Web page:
SOUTH JORDAN — Multiple horse shows — one involving hundreds of participants — have voluntarily been canceled because of an uncommon outbreak of equine herpes, frequently fatal in the animals.
The National Cutting Horse Association said all of its approved shows for May 20-22 have been canceled by affiliates or show producers and other horse associations are voluntarily shutting down events to discourage the inter-state transportation of potentially infected horses.
Six horses from Utah County to Box Elder County are showing clinical symptoms of the new strain of the viral disease, which attacks the animals' central nervous system and can lead to death.
Suspicion that the highly contagious disease is making the rounds at corrals and stalls in Utah prompted the cancellation of a Memorial Day weekend event in Salt Lake County that draws hundreds of participants and is among the biggest in the region for paint horse enthusiasts.
"None of our members has it, but we canceled as a precaution. We'd rather err on the side of caution," said Carol Campbell, president of the Utah Paint Horse Club.
Highly contagious, the disease can be fatal to horses and is incurable. It is not transmitted to humans, but is spread horse-to-horse through nose contact and contaminated tack, equipment or clothing. Symptoms include fever, decreased coordination, nasal discharge, lethargy, inability to rise and leaning against a wall or fence to maintain balance.
The Utah Bureau of Land Management's premiere wild horse and burro adoption event slated for this weekend also has been canceled due the outbreak.
Gus Warr, head of the state program for the federal agency, said the risk is too great for the horses under the BLM's care or to visiting horses that were scheduled to come to Utah for the Friday and Saturday event. It has been rescheduled for Aug. 26-27.
The concern is the result of reports of several cases of the uncommon disease surfacing in horses from surrounding states that participated in the National Cutting Horse Association's Western National Championships in Ogden from April 29 to May 8.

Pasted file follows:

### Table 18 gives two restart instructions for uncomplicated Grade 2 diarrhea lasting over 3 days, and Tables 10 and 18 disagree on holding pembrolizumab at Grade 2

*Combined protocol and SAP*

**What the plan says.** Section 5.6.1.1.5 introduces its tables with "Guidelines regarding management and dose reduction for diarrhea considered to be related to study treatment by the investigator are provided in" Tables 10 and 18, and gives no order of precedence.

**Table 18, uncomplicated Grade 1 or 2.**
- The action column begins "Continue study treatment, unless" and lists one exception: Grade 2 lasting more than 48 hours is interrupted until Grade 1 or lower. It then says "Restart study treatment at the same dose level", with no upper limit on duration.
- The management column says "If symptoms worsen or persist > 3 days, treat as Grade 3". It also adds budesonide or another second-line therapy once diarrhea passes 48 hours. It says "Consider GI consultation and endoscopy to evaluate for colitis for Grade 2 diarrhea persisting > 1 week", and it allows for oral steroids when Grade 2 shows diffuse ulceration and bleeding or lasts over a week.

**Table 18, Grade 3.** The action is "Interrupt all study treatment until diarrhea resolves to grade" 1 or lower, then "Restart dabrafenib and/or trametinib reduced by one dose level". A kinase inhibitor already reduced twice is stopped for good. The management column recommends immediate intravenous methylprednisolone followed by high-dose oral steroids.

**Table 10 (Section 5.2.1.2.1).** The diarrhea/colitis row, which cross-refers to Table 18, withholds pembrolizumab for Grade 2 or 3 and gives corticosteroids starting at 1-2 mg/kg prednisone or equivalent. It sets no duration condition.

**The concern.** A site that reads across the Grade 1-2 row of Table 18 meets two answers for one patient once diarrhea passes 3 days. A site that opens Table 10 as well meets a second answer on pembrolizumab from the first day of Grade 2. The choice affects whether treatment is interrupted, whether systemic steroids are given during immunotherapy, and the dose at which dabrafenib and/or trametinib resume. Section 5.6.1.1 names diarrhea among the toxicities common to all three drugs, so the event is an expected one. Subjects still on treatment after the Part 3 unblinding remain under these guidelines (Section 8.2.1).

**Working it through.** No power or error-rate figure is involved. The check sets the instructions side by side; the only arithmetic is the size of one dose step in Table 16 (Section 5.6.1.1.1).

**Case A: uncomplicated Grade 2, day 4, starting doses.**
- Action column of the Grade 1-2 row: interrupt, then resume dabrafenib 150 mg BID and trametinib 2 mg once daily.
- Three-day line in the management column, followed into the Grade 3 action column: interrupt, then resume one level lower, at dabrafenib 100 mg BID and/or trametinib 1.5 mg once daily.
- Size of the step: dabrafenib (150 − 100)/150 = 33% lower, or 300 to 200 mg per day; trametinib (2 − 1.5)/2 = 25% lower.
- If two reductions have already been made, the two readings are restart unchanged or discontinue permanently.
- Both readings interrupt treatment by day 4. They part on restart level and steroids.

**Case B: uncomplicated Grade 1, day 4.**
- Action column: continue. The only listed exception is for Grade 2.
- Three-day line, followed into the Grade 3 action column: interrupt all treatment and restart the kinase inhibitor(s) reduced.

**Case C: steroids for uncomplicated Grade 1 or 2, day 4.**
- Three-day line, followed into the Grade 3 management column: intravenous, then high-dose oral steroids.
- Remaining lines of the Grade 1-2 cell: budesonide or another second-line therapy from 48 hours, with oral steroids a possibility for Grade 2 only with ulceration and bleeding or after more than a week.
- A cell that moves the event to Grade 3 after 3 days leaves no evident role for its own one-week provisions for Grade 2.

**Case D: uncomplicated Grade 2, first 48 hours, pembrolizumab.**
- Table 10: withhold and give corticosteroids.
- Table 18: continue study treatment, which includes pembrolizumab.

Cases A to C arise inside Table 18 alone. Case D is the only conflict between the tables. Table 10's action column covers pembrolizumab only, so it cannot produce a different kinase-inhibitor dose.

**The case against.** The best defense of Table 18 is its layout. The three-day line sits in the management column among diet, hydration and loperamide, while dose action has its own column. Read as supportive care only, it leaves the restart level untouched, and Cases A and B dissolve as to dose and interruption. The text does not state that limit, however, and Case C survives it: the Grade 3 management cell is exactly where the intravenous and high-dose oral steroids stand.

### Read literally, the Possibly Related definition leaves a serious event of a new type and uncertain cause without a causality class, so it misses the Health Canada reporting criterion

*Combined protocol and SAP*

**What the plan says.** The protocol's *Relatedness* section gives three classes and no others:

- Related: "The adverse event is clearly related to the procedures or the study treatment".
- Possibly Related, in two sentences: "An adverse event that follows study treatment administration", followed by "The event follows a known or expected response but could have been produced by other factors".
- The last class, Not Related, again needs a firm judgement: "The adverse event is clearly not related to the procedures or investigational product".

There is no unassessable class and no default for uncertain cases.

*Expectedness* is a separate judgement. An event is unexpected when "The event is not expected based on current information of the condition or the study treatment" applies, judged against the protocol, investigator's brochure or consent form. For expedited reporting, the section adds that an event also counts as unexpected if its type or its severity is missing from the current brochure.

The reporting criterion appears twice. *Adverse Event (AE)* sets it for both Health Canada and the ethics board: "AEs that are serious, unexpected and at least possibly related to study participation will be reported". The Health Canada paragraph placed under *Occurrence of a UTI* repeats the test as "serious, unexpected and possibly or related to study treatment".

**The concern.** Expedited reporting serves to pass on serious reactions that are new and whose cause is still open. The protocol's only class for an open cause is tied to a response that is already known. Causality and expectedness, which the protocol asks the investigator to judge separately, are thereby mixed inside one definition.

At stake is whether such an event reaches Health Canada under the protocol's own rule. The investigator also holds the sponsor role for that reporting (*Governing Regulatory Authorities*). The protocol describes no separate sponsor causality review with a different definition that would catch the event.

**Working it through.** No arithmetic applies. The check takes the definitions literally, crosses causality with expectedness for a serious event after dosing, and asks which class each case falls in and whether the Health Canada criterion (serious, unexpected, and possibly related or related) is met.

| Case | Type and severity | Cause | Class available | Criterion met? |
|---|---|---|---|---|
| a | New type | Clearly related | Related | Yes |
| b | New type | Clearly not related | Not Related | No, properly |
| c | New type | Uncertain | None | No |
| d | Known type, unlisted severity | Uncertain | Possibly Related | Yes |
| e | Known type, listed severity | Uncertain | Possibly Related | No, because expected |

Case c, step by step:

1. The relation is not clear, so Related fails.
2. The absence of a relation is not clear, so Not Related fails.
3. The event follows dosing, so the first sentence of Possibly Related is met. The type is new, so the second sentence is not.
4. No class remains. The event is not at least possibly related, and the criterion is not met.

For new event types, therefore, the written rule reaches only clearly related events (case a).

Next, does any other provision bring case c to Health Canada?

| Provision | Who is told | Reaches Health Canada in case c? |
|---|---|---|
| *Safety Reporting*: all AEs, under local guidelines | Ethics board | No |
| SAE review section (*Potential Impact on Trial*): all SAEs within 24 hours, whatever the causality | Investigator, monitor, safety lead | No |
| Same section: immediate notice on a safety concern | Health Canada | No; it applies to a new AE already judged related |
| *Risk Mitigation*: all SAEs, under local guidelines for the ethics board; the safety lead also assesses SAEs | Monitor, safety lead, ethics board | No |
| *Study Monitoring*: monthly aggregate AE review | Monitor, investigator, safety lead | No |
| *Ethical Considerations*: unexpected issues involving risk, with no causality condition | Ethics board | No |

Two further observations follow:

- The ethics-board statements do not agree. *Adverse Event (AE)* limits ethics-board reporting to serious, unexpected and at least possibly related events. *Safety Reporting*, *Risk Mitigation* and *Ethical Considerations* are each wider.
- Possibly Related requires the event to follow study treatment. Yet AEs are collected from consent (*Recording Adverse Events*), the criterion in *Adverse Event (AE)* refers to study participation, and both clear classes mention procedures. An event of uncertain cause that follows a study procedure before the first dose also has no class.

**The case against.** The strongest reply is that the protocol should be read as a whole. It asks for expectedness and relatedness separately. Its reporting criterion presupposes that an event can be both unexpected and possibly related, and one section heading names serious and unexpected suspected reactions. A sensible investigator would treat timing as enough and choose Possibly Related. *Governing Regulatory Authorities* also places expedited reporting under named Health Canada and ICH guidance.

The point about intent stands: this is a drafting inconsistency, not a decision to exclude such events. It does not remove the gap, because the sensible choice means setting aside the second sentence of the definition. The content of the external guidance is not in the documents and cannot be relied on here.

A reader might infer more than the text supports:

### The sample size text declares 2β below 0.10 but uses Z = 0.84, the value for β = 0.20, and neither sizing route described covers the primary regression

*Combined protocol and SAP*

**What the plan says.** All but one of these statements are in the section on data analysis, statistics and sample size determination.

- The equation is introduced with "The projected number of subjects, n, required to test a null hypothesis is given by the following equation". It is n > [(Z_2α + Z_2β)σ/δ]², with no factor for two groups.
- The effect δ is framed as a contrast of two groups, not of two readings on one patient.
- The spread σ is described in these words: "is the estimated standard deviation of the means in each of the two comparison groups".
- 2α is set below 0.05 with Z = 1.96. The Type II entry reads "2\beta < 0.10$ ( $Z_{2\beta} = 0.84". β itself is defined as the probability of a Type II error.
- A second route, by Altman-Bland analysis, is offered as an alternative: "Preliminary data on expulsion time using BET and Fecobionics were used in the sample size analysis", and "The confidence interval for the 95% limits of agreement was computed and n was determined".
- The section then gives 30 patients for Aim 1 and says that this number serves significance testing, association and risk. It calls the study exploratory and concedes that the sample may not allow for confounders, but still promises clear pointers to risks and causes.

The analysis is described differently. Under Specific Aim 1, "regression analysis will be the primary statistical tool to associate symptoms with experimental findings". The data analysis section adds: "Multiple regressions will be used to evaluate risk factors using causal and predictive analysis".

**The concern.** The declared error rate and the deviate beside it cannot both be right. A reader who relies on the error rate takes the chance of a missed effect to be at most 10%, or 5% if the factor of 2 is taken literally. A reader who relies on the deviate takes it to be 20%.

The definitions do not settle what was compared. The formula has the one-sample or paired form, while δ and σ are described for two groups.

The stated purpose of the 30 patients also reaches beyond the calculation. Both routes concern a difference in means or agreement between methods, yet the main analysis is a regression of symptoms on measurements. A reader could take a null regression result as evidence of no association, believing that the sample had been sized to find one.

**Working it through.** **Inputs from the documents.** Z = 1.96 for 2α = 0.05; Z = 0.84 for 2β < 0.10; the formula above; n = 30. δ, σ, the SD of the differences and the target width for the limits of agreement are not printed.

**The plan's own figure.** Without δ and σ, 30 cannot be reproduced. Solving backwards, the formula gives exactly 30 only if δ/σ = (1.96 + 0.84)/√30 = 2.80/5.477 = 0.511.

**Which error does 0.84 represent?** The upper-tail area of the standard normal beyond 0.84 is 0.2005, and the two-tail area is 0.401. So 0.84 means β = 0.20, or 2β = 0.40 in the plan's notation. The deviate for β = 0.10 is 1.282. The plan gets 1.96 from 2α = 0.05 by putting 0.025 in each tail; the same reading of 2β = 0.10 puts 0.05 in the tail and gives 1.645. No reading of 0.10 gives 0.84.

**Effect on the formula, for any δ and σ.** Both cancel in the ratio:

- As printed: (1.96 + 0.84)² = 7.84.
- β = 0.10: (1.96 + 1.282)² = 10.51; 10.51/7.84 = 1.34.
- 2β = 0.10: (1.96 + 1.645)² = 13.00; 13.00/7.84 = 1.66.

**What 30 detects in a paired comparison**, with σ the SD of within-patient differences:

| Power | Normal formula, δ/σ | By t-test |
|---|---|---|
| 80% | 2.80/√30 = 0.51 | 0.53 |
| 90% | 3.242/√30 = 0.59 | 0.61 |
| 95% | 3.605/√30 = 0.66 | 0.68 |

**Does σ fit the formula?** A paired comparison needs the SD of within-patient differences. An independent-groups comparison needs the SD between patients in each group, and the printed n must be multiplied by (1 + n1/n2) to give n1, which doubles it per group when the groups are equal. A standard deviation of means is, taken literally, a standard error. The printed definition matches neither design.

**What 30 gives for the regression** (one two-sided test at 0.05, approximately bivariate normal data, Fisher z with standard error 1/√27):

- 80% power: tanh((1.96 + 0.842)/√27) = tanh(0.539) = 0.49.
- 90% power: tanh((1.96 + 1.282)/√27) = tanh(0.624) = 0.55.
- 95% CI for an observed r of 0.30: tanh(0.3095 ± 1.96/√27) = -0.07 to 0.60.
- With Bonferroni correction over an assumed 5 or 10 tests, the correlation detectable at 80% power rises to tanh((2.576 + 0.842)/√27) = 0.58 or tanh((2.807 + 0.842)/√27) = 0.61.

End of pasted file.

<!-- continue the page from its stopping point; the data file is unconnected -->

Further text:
Highly contagious, the disease can be fatal to horses and is incurable. It is not transmitted to humans, but is spread horse to horse through nose contact, contaminated tack, equipment or clothing.
Symptoms include fever, decreased coordination, nasal discharge, lethargy, inability to rise and leaning against a wall or fence to maintain balance.
State veterinarian Dr. Bruce King stressed horse owners need to know the disease is treatable and animals can recover if veterinarians are involved early on in medical treatments that include administration of anti-inflammatories.
"There's not a vaccine that will protect against this aberrant form of virus," he said, but "there is a treatment out there for it. If you can get the horse through the clinical phases of the disease … they will be normal again, for the most part."
The Utah Department of Agriculture is investigating cases of equine herpes virus (EHV-1) within the state.
King said he will recommend all events involving horses, burros and mules be canceled in Utah should any horses come down with the disease that were not at the cutting championships in Ogden.
Cases have been reported in nine states and in Canada, resulting in the quarantine of veterinary teaching hospitals in Fort Collins and Pullman, King said.
Many of the affected horses are worth tens of thousands of dollars.
"The horses that they've had to euthanize, these are horse that are extremely... they are professional athletes in their industry. They're worth a lot of money," King said. "The horse industry out there is extremely upset about this, and they are rightfully so."
A story in the Colorado's Greeley Tribune said two cases were confirmed in Weld County and six additional horses are showing signs of the disease. The confirmed cases involved a pair of horses that were in Ogden for the competition. One of the horses was euthanized, while another is showing signs of recovery, according to the paper.
Warr said the BLM is not taking any chances with the disease, which he says is extremely uncommon.
"I've been involved in the horse industry all of my life and with the BLM for over 20 years, and this is the first time I have ever had to deal with it," Warr said.